Developmental screening, a secondary form of prevention, is designed to facilitate early identification and treatment of children in whom a developmental problem has been diagnosed. Ideally, this is accomplished through the administration of a quick, simple, economical procedure that is designed to identify children having a high probability of being delayed. Unfortunately, no single, brief developmental screening test exists that has equal accuracy in identifying the wide gamut of developmental problems in areas such as cognition, language, speech, motor, and social development. In addition, the child's changing development over time limits the predictive accuracy of any such test.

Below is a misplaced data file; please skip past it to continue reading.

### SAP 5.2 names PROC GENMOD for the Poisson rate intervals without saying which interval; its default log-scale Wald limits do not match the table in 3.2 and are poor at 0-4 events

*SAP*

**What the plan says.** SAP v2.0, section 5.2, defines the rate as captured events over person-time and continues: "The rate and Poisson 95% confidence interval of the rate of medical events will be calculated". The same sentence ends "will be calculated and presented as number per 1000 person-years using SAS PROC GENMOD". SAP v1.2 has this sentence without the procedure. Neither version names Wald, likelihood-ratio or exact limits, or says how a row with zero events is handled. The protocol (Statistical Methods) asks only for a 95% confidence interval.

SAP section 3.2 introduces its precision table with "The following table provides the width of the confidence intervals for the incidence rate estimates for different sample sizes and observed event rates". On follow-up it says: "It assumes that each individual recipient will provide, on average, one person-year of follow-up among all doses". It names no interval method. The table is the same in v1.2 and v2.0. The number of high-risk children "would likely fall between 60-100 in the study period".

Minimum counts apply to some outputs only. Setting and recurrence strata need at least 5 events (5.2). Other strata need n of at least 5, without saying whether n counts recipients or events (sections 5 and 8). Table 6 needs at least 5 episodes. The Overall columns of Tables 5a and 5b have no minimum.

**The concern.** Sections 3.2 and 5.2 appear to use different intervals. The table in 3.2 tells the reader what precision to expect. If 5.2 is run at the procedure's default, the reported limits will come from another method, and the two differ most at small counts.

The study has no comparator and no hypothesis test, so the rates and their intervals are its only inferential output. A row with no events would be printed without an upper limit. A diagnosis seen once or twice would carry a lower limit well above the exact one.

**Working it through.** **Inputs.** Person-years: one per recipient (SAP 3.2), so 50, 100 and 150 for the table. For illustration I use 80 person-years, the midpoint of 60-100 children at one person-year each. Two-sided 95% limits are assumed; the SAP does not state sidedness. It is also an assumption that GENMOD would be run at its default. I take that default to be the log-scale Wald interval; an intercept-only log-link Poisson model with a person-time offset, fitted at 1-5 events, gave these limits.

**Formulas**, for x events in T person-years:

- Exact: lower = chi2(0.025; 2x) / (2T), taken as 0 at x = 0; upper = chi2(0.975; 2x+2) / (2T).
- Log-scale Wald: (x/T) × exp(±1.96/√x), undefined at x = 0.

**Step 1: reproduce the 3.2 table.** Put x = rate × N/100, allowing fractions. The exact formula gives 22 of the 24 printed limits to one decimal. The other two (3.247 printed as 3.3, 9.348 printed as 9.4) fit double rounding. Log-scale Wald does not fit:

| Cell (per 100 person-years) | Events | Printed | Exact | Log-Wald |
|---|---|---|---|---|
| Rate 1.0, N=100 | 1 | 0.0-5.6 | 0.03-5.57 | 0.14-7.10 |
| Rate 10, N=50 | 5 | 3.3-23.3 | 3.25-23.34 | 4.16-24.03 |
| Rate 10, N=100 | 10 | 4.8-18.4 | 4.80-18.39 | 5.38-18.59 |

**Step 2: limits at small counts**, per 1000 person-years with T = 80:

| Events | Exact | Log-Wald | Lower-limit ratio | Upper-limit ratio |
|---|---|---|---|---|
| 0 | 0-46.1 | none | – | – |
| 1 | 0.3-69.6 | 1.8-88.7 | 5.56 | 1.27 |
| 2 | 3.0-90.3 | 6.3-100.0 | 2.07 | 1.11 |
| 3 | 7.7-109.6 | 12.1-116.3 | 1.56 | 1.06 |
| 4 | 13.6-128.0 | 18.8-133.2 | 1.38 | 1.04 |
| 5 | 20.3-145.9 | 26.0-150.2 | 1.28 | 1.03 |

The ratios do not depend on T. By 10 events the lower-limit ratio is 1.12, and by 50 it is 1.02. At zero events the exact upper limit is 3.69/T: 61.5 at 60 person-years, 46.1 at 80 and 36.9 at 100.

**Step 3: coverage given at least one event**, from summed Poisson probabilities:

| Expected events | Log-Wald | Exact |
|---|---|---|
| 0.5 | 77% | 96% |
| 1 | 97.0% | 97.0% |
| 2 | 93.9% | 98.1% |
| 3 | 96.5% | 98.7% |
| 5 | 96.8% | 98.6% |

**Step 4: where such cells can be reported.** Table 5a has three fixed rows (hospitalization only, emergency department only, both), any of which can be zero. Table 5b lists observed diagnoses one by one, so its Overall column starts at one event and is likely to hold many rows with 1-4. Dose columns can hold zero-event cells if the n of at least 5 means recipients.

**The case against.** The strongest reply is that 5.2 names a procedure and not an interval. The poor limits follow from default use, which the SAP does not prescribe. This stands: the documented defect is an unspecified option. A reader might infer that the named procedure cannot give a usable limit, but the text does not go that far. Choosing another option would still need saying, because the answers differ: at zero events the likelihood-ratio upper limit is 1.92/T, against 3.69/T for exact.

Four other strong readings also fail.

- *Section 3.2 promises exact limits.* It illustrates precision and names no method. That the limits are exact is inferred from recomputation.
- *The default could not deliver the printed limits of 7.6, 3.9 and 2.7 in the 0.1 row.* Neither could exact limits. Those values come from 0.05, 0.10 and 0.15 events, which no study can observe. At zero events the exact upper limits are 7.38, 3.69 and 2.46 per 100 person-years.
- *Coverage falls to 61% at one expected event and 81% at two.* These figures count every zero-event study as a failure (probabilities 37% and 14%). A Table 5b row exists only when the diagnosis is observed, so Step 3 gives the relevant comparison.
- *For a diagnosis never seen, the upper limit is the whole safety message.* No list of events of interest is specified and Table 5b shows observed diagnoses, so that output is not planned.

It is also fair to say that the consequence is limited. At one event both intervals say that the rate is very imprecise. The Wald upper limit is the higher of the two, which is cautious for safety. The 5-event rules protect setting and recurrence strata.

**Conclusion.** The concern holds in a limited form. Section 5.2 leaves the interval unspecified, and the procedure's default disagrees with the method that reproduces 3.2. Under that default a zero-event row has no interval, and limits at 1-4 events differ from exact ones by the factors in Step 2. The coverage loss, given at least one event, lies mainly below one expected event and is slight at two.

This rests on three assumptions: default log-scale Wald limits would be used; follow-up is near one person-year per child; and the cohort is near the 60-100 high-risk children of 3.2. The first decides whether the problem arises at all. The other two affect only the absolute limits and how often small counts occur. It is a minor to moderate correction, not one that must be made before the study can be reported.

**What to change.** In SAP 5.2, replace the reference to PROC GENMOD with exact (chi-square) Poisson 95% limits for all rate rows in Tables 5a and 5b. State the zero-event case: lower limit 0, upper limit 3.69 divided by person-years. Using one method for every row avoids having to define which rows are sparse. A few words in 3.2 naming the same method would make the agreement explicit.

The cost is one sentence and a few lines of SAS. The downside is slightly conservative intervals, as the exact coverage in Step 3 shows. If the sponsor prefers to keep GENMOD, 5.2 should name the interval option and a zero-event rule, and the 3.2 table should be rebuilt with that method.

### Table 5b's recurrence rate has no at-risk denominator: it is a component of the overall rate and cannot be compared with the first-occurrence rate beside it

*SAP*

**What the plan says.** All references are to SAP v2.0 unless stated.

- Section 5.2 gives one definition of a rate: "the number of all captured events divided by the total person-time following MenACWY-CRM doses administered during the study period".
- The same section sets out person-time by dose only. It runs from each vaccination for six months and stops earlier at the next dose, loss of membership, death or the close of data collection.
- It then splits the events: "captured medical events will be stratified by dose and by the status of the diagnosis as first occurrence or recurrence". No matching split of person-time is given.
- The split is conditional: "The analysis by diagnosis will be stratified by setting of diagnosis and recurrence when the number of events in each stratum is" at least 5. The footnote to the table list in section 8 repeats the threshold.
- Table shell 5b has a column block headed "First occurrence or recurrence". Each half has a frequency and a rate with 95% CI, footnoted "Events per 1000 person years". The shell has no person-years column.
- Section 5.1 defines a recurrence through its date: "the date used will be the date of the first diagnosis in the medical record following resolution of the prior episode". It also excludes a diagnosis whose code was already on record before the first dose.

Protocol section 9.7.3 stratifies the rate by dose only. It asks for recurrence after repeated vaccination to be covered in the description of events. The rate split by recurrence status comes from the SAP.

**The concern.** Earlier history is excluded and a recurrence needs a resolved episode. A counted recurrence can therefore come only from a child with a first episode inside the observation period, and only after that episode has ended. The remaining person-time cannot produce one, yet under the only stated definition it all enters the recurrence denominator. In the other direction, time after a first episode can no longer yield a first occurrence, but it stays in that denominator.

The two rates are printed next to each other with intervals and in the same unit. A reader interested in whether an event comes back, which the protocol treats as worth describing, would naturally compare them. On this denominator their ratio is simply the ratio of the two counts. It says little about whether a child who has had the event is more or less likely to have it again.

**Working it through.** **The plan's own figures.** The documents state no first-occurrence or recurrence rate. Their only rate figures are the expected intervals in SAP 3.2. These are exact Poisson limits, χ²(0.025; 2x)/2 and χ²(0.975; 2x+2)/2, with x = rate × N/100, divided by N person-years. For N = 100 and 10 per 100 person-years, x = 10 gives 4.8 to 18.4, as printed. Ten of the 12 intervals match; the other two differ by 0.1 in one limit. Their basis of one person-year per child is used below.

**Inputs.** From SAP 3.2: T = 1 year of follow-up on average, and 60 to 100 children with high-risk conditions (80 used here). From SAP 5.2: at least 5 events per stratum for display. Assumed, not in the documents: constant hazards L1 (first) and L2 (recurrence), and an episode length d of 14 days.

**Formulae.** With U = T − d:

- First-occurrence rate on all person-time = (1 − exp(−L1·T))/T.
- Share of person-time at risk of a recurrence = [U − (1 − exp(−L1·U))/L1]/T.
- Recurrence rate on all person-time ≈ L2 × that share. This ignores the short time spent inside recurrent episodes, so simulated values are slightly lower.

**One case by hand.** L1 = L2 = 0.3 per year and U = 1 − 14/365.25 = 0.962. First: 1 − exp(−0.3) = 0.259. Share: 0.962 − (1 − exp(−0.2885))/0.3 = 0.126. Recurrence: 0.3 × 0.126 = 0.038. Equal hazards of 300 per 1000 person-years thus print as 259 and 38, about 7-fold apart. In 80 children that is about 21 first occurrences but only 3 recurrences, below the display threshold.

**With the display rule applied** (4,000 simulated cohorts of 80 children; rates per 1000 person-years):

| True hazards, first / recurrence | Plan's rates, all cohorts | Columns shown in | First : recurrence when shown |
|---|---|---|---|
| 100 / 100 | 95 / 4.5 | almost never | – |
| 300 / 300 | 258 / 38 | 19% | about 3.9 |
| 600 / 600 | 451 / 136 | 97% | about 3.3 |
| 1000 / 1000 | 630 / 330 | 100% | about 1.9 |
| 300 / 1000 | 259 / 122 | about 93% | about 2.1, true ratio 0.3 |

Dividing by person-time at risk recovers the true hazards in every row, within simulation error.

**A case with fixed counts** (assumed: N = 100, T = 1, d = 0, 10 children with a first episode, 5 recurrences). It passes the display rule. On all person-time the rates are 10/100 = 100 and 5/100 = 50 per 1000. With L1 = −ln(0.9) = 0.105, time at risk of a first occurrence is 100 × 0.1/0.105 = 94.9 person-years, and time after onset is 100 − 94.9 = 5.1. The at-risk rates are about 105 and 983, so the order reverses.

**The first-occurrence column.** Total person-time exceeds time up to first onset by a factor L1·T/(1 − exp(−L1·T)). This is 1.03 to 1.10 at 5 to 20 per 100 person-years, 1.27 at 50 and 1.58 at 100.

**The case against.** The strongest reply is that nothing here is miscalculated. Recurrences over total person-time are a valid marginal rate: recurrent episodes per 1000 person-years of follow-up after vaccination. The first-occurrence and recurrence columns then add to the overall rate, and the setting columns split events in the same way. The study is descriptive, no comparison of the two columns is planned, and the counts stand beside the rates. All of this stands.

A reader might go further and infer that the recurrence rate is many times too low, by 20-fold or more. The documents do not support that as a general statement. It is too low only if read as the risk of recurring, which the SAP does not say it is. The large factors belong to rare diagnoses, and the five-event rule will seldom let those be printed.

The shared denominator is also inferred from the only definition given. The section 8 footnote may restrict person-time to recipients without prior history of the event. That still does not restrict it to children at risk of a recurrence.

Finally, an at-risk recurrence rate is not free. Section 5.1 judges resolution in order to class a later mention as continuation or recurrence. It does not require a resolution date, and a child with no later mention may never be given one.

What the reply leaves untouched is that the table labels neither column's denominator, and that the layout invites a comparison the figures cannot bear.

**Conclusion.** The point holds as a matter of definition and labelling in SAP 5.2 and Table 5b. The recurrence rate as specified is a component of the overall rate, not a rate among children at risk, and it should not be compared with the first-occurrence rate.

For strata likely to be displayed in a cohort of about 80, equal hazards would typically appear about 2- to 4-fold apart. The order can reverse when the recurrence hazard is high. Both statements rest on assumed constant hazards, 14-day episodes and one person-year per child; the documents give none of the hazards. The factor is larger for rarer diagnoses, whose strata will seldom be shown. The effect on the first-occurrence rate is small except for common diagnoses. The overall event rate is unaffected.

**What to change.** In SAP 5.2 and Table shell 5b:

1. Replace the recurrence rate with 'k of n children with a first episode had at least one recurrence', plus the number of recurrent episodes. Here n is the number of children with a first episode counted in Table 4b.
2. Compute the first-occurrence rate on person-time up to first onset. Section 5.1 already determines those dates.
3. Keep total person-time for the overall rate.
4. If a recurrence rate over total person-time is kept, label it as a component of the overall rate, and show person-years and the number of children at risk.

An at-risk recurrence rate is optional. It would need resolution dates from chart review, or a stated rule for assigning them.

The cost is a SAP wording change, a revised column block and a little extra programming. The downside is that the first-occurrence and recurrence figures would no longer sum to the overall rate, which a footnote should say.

Despite these limitations, developmental screening, like a growth measurement, has value as an aide in developmental surveillance, because it enables its user to combine its results with those of parent concerns, child observations, immunizations, and anticipatory guidance to promote the child's development. This process, rather than waiting for the child to be deviant, is a primary prevention approach that aims to assure that every child receiving such surveillance develops to his or her maximum potential. The DENVER II is designed to assist in this program.